Amy J.L. Baker Ph.D.

Caught Between Parents

International Abduction: The Tip of the Iceberg

What the Goldman case can tell us about parental alienation

Posted Sep 21, 2011

Today I finished reading David Goldman's memoir of his 5-year ordeal to be reunited with his son Sean who was taken to Brazil by David's wife and then retained there by the stepfather and grandparents. It is only because the mother died that David was able to prevail in his battle to have his son returned to him. As David rightly notes in the book, hundreds of other children remain separated from their "left-behind-parent" because the countries in which the children are harbored are not signatories of the Hague convention (such as Japan) or refuse to comply with the Hague guidelines (as seems to be the typical scenario for children taken to Brazil). As of the writing of the book, the U.S. did not have a coherent policy or practice for dealing with this problem. Even with the clear-cut facts of the case (David was the biological father of Sean, David had fought for his parental rights from day 1 of the abduction, the mother died in childbirth leaving David as the only available parent) David still needed the assistance of the major media and several high level political figures that came together to support his cause. Facts alone did not bring Sean home.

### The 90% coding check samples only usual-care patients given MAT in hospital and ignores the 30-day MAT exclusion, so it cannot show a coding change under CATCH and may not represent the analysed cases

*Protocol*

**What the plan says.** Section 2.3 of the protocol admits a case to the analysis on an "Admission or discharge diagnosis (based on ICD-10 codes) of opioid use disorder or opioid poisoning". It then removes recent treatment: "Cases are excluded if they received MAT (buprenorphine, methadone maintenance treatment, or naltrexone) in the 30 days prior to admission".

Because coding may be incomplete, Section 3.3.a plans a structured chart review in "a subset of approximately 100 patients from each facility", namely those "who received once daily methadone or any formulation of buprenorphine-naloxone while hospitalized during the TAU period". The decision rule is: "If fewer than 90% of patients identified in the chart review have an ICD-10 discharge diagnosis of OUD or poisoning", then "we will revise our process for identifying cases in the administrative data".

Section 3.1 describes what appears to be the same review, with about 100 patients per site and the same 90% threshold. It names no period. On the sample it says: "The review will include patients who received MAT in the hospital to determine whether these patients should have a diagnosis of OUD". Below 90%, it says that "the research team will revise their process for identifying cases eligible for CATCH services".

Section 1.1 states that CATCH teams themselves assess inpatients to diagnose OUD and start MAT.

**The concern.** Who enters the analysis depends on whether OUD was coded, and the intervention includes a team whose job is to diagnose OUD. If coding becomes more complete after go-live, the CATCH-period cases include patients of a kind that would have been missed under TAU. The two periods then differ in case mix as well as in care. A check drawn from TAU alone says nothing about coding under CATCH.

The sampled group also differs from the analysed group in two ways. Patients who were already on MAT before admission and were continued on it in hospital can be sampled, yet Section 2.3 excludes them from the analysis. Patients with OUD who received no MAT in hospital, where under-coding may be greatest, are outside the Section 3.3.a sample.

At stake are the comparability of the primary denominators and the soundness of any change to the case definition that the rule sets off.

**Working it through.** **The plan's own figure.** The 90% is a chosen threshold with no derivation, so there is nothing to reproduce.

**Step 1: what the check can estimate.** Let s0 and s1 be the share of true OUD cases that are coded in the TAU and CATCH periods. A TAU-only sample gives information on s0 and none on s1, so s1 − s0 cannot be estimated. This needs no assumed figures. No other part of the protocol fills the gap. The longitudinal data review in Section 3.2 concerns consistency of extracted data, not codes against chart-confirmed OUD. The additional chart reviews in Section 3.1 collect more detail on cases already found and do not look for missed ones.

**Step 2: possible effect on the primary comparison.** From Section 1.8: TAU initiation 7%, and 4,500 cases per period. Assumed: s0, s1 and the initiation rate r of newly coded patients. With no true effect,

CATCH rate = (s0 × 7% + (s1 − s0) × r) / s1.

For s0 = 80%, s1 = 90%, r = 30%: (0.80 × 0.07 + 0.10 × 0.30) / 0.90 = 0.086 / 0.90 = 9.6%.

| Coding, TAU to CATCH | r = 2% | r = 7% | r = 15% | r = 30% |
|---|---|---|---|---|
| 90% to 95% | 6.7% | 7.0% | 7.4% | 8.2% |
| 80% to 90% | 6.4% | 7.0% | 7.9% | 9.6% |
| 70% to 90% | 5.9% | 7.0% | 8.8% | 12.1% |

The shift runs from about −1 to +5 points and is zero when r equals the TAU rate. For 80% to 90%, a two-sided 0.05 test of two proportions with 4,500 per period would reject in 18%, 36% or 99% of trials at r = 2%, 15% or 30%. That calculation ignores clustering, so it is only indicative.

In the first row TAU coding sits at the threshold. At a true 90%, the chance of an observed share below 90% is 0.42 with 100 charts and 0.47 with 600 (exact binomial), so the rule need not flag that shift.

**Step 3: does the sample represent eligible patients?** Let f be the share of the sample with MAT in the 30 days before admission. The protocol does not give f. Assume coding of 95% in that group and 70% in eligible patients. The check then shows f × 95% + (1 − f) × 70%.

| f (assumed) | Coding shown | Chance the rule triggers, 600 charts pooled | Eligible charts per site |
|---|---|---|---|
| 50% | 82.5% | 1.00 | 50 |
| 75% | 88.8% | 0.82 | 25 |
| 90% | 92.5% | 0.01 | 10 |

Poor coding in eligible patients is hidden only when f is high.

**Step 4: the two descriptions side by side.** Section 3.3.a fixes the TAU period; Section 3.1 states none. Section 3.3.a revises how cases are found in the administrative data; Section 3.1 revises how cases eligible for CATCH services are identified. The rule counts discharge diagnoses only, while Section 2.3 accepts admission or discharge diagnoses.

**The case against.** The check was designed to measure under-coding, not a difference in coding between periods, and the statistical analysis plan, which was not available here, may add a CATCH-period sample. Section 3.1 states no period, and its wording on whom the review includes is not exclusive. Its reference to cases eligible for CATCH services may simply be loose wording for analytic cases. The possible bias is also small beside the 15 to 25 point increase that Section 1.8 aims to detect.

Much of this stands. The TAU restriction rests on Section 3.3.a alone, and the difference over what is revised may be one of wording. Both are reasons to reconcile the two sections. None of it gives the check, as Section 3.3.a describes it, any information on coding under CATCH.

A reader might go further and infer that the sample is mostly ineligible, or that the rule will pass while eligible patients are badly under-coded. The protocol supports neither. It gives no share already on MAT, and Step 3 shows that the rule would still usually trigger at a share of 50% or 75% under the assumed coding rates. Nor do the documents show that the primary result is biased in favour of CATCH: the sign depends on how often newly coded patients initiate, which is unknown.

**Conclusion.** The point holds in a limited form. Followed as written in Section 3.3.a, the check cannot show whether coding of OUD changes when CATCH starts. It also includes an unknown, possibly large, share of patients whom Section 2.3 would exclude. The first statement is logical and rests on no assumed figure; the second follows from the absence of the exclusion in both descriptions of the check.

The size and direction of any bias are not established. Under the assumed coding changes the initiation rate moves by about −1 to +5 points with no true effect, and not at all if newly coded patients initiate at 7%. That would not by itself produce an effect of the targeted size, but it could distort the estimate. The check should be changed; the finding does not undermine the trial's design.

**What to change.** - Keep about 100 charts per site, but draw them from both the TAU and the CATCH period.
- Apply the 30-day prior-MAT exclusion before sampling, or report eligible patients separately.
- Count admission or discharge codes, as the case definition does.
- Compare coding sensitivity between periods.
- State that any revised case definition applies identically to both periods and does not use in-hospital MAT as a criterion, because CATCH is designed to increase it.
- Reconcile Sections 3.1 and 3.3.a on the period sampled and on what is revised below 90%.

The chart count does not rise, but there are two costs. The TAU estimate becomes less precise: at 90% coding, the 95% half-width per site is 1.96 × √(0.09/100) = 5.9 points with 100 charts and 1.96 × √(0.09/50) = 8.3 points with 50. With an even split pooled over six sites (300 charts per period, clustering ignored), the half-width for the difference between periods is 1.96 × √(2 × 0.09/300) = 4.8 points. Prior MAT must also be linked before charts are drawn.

In addition to contact interference of the worst kind (removal of the child to a foreign country half way around the world) the caretakers of Sean appeared to have also engaged in other forms of parental alienation including denigrating the father to Sean, not allowing Sean to have photographs of his father, interfering with mail and telephone communication, forcing Sean to choose sides, among others. The abductors -- as David refers to them throughout the book -- also took advantage of every legal loophole they could find in order to drag out the case, knowing that time was on their side. When it appeared that they had lost the legal battle, they resorted to emotional manipulation, mudslinging, and blatant disregard of the law. These tactics and attitudes are also all too common in parental alienation dynamics that play out every day in family courts across the country.

Reading the book may not be an eye opener for any seasoned targeted parent about the attitudes and actions of alienating parents but it will serve as yet another reminder of how much alienated children are victims of their circumstance and need their targeted parents to remain stalwart in their efforts to save them from the abuse of the alienating parent.